As I was reading this I just assumed it was from the pen of one of the more astute and sober bourgeois strategists. But it is from a major British labor leader. Having no independent ideas of their own however, worker's leaders like Brendan Barber, can only echo the views of one section of the capitalist class or another.
The serious concern an increasing section of the capitalist class has over the growth of private equity is stressed here by Barber and he offers their solutions; more regulatuion.
In the US, the labor leaders are not yet as concerned as their European colleagues as they are even more wed to free market policies and have lots of investments they see doing well.
Private equity, that raised outside of the normal structures, is growing in size, is much more secret and receives major tax breaks. It does not have to answer to shareholders and produce quarterly reports and much of it is highly leveraged. The recent takeover of the Texas utility by KKR included some $12 billion in debt. It is a major worry and receives daily coverage in the big business press. The capitalists do expect certain rules to apply in the course of their plunder of the wealth workers create; they don't want speculators and mavericks killing the goose that lays the golden egg.
Europe must rein in the power of private equity
By Brendan Barber
Published: March 15 2007 18:45 | Last updated: March 15 2007 18:45
Unions from across the advanced economies will meet today in Paris to discuss what to do about private equity. We are not the only ones concerned; unions have been winning support from some surprising quarters.
A flurry of public relations initiatives and reviews shows that the sector is growing worried. The decision of Ed Balls, economic secretary to the Treasury in the UK, to investigate shareholder debt is significant. The Treasury select committee's inquiry will pose tough questions. In Germany, the government is already proposing limits on the tax relief that can be claimed on interest repayments.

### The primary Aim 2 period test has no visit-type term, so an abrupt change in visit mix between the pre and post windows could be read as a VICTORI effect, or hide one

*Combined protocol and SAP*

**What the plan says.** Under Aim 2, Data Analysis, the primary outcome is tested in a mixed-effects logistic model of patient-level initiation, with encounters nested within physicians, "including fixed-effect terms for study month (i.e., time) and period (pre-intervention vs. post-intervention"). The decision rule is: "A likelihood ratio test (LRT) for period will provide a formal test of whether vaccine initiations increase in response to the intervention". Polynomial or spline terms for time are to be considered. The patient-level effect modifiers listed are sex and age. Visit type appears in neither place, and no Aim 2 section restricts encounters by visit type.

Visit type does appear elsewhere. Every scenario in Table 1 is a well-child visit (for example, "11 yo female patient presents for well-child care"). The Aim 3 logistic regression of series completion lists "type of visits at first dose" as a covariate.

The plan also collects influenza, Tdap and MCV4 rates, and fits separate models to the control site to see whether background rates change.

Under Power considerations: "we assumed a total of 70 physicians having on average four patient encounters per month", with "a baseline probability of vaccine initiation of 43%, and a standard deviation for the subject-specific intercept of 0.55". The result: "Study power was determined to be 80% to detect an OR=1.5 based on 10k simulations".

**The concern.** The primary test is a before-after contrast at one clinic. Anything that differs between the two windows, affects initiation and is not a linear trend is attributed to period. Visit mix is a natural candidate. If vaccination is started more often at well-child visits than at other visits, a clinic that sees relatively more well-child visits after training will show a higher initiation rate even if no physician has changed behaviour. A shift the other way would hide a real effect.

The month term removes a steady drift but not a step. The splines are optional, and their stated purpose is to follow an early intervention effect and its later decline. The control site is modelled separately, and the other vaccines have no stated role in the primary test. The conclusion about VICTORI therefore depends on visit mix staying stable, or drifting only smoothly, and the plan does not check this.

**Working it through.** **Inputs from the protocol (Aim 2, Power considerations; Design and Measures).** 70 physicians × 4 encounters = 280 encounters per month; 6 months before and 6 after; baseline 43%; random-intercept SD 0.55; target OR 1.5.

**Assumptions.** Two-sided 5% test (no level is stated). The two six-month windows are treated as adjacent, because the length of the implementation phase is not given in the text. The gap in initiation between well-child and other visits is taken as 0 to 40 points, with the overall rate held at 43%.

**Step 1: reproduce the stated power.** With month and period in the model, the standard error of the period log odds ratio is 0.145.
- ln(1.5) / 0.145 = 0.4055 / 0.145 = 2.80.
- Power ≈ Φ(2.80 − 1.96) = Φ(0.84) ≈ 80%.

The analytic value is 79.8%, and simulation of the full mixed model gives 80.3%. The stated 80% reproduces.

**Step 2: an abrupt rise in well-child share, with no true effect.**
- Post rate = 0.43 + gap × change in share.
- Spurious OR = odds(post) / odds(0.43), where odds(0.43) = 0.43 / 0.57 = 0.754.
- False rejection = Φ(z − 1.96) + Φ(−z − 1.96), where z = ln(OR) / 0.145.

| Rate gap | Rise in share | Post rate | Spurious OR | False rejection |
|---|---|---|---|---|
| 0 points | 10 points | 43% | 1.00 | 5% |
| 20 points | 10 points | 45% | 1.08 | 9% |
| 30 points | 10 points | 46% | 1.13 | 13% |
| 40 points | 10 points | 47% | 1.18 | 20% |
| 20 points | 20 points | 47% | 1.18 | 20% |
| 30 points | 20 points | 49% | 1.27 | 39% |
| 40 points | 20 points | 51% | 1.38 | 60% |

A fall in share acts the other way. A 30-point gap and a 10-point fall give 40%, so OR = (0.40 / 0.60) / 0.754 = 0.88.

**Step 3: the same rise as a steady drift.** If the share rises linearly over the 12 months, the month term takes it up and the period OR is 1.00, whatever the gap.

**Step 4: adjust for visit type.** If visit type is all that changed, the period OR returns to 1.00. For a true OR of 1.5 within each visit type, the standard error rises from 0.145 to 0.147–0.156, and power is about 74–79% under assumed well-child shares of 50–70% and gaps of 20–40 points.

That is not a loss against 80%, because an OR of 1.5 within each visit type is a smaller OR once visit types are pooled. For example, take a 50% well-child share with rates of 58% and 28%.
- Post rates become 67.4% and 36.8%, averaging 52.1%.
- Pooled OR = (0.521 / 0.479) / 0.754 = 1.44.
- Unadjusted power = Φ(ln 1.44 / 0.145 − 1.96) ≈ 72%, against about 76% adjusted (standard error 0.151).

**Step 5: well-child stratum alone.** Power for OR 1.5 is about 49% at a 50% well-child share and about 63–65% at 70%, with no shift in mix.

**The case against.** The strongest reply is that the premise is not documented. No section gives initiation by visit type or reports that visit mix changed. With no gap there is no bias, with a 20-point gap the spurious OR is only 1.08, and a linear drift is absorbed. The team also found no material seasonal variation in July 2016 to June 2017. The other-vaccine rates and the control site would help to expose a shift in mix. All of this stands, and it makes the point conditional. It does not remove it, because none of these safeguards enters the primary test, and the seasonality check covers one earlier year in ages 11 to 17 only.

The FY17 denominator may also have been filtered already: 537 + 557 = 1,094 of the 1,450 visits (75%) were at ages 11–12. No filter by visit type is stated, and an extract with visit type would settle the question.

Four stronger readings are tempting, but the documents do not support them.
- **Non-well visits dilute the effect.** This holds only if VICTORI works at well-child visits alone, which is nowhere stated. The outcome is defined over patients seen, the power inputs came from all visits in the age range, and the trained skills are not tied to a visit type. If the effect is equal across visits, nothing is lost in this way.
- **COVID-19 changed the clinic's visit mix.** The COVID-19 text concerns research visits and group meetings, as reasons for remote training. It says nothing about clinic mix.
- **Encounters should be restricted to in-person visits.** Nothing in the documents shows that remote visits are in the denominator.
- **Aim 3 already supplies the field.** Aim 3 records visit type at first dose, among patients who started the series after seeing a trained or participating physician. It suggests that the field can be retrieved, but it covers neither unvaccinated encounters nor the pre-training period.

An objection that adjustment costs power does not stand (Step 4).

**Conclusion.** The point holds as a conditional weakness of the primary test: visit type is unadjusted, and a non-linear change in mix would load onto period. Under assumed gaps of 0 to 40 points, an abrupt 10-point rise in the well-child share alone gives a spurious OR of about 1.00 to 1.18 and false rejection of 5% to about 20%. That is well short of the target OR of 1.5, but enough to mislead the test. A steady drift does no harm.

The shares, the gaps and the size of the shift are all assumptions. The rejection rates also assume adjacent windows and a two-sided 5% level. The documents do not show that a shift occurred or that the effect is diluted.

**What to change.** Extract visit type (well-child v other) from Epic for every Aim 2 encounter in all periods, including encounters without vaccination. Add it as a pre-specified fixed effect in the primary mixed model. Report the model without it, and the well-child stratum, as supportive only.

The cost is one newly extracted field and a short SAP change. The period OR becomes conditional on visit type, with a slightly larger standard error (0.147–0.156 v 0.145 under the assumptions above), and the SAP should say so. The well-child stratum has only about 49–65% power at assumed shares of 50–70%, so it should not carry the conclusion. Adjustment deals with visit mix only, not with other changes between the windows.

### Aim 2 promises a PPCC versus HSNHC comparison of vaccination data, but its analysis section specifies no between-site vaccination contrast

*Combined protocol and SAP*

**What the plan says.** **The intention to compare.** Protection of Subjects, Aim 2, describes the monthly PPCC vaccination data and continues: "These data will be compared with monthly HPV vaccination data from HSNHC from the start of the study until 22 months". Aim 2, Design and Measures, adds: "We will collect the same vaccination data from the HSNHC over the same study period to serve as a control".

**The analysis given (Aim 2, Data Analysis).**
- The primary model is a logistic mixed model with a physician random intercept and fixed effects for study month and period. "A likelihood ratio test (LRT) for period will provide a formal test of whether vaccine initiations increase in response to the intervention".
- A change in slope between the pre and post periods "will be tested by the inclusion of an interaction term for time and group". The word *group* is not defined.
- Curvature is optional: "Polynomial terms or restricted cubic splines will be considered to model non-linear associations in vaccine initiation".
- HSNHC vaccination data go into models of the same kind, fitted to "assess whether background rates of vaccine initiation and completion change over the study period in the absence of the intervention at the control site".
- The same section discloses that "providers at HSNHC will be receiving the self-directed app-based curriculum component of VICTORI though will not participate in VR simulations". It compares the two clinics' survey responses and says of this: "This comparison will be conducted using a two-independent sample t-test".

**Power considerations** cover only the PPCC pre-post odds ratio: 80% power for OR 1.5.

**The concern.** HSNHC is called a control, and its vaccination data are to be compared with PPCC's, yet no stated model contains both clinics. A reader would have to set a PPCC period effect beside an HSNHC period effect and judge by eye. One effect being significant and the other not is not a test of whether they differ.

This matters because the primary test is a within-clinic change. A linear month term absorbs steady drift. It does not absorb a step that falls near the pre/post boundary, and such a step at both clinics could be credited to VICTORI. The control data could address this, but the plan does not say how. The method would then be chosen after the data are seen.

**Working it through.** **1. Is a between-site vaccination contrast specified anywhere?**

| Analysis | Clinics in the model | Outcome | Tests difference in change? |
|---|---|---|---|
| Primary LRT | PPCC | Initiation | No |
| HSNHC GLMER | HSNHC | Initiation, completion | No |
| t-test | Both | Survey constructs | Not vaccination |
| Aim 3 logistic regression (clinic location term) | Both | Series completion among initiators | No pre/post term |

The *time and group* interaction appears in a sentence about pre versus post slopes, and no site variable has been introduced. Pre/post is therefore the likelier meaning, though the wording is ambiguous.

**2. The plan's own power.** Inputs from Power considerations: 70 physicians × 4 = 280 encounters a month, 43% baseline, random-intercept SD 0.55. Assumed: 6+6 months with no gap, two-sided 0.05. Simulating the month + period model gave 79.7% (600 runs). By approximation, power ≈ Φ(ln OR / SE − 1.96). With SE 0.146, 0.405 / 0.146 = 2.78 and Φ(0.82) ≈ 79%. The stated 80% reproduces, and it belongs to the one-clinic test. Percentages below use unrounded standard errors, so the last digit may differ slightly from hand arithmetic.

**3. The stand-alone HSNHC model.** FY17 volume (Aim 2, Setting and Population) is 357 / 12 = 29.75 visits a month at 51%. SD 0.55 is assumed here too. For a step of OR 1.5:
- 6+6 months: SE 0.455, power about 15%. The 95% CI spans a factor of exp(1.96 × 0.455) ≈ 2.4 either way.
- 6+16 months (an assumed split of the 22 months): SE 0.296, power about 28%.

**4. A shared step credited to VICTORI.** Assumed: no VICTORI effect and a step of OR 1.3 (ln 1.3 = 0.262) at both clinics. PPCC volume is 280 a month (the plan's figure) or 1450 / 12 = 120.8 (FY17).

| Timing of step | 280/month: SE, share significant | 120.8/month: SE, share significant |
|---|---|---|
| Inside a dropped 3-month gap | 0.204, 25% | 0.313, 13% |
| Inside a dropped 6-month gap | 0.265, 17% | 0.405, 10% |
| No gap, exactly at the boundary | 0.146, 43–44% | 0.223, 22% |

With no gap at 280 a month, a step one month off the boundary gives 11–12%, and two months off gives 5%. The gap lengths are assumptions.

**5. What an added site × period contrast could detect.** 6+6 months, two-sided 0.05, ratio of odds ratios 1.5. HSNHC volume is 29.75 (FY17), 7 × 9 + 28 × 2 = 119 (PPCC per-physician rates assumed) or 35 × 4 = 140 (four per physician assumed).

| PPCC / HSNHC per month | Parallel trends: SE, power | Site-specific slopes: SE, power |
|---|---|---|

But the significance of the union meeting today is that it is the start of an international campaign to regulate private equity and hedge fund investment. An early target will be Angela Merkel, German chancellor, as chair of the forthcoming Group of Eight leading industrialised nations summit. It will go on to call for a common European Union approach. There are measures that individual governments can take, but the rise of private equity is a symptom of globalisation. The public policy response must also be supranational.
Before deciding what is required, it is important to identify the problem. The private equity industry says that there is nothing particularly different or special about what it does. It is just an inevitable - if rather effective and efficient - part of a market economy.